An excerpt from An Ozzy Roadtrip ’06
The Players: Roy, Jonny B, the DJ, and me
The location: Rutherglen, Australia
Ain’t this a bitch. Picturesque sunset. Eight shades of pink and orange and red blanketing the sky. Miles beyond miles of sexy, tangled grape vines sprawling in every direction. A crisp breeze exciting a plethora of natural, exotic aromas. And then there’s me, half cocked on two plus bottles of wine dragging a busted bike down the road cussing the Ozzy swindlers who pawned it off on me. Gonna be dark soon, still got three or so miles to go, I keep knocking my shin on this stationary pedal, and probably gonna have to pay an extra day’s rent for of my impaired bicycle – up until now I thought being wine drunk and irritated were mutually exclusive…
…Only a few days into a two month long road trip, we had just left the Blue Mountains,
Home sweet home for 2+ months...All you need is wicked love!
the Beatles Van still had that new car smell, and the lone agenda item was to end up in Melbourne by the end of the week. What to do, what to do – a question that would be answered with a help of a map, some local persuasion and sweet glass of red. Rutherglen: Ozzy wine country in the foothills between Sydney and Melbourne, Victorian heaven if you ask me. Home sweet home of the Rutherglen Muscat and that delectable Tokay. Rutherglen boasts all the tell-tale signs of a robust wine region – gorgeous valley, rolling hills, sun kissed grasslands, and an abundance of those happy grape vines destine to bring smiles to the faces of millions.
Pete and I had enjoyed a couple days in New Zealand’s Marlbarough vino region months earlier and discovered the bicycle as the choice vehicle for exploration around wine country. Economical, somewhat safe, kinda legal, not to mention it’s just plain fun to ride around drunk on a bike – you can’t go wrong! So after some brief haggling, directional guidance, and bicycle handling instruction the four of us were set loose in the land of vino on a mission to slurp up the local scene.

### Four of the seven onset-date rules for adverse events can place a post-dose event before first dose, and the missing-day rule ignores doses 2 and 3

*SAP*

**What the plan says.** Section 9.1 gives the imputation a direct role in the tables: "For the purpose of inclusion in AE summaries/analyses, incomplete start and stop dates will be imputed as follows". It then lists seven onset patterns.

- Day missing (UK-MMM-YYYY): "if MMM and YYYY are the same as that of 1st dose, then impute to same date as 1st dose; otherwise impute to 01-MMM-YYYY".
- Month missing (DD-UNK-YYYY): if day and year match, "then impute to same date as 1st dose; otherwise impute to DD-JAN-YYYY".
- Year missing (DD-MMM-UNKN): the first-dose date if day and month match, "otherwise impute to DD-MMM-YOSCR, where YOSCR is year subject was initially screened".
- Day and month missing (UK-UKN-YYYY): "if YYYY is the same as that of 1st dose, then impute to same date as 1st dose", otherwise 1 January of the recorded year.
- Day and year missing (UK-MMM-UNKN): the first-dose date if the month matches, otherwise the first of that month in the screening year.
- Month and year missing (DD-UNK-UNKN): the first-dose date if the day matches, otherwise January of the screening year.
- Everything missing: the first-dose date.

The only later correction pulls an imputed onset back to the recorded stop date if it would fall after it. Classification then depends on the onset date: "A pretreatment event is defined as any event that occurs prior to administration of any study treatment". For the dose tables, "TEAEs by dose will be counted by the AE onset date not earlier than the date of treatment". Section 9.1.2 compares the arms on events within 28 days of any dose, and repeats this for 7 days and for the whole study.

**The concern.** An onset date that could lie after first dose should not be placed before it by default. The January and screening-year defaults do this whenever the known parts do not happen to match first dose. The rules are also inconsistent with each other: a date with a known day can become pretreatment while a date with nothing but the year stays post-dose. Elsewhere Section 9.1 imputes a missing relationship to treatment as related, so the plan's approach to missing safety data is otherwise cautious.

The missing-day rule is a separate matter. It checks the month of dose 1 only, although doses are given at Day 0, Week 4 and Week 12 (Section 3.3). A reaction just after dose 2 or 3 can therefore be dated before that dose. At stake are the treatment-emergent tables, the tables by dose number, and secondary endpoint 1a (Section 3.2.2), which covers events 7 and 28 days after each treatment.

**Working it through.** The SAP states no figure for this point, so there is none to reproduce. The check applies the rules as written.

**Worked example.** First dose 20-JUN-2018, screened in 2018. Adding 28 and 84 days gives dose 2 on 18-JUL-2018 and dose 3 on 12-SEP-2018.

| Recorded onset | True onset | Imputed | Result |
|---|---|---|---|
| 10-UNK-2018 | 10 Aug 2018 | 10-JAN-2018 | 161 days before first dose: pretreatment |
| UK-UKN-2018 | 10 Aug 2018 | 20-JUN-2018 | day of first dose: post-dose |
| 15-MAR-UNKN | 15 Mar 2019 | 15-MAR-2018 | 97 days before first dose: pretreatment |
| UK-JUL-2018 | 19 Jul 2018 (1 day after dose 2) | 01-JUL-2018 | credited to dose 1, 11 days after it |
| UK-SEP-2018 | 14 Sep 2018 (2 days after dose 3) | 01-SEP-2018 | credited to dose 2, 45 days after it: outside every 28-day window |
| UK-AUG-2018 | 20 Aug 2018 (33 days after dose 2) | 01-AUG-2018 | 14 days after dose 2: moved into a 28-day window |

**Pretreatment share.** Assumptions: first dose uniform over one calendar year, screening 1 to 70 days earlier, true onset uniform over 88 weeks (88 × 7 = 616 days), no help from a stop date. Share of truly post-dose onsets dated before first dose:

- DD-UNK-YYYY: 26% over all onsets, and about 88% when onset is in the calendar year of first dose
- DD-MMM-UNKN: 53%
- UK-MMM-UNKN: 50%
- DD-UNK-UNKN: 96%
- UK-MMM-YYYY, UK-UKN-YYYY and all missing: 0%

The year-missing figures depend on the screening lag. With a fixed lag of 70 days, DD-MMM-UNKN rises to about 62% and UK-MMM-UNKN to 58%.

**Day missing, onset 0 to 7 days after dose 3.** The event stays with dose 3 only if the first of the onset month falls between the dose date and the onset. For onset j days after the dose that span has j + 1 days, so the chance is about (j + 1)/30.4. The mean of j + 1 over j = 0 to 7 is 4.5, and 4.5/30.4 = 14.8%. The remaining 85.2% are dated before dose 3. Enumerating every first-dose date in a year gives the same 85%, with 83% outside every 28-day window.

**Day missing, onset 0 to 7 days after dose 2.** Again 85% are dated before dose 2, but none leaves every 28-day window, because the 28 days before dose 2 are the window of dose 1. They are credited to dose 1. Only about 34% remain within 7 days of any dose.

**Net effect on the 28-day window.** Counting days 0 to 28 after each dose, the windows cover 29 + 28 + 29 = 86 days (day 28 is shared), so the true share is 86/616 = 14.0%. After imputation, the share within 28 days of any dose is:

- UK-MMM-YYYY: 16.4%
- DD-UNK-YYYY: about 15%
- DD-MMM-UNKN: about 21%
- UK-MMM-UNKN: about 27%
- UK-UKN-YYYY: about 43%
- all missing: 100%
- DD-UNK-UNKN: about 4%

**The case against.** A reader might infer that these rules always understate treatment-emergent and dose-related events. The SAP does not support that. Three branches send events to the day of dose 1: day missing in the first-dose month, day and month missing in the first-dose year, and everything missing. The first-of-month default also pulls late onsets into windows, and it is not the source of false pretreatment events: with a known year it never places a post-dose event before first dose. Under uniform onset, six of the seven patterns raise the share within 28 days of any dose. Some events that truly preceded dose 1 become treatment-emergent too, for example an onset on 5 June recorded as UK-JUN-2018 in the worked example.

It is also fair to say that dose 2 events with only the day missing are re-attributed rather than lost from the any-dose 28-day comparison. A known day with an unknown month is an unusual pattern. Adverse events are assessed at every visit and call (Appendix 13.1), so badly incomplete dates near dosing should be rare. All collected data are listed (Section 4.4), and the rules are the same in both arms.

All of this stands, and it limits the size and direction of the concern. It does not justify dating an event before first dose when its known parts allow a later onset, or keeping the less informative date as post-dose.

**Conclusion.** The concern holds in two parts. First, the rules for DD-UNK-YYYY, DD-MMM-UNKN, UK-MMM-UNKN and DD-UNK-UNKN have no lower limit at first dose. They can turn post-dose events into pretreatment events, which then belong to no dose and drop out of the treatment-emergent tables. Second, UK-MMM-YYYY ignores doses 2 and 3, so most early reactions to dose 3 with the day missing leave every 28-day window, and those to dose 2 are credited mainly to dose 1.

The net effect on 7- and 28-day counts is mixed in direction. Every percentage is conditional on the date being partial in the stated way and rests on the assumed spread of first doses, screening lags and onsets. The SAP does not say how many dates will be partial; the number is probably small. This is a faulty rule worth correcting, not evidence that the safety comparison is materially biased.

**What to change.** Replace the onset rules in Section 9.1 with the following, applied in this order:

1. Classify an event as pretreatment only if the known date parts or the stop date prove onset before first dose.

There are 20+ wineries in the area and you’d really like to see them all, but that just isn’t realistic in a day – especially when you’re sporting a solid buzz after numero uno. I’d like to think my wine knowledge it pretty good, but the truth of the matter is my inebriated pallet has a hard time distinguishing anything besides good and terrible – usually (but not always) leaning towards the good side of things. That doesn’t change the fact that bullshitting with vineyard owners is one of my favorite past times. Something about that grape scent in the air really makes you feel as if you know what you’re talking about. We hit six or seven different spots in Rutherglen, but the vino descriptions at Cofield Wines were by far the most memorable –
Our Sangiovese blends sour cherry flavours to enhance a medium body with drying tannins. Should be accompanied with sparkling conversation, the endearing smile of a loved one, and an intimate snuggle close a gentle fire…
We were all sticking together pretty well throughout the day, but after the first 3-4 stops
Soaking it all up Ozzy style
young DJ starting lagging a bit. As it turns out, heavy drinking and exercise don’t always mix so well – neither do booze and time management. We found ourselves six or seven miles outside of town with about 30 minutes before it was time to return the bikes…time to hurry. Jonny, Pete and I raced ahead and DJ brought up the rear.
I had been cruising pretty good all day, but something was starting to feel a little off. I mean I could be wine drunk but I think my bike is running a bit sluggish…wait a minute…yep that’s a flat tire…perfect!! After some fruitless jostling, my fate became imminent and it was time to walk. Jonny and Pete were probably back by now, hopefully the DJ as well – and here I am a drunk guy with a drunk bike. It was at the height of my groveling when a rusty old man pulled over in his rusty old truck – ‘having some troubles mate?’ – I excitedly explained my plight and my new friend graciously remarked that my bike would fit in quite well with the twine reels and gardening tools in the bed of the truck – ‘Jumper on in’ – Oh sweet relief!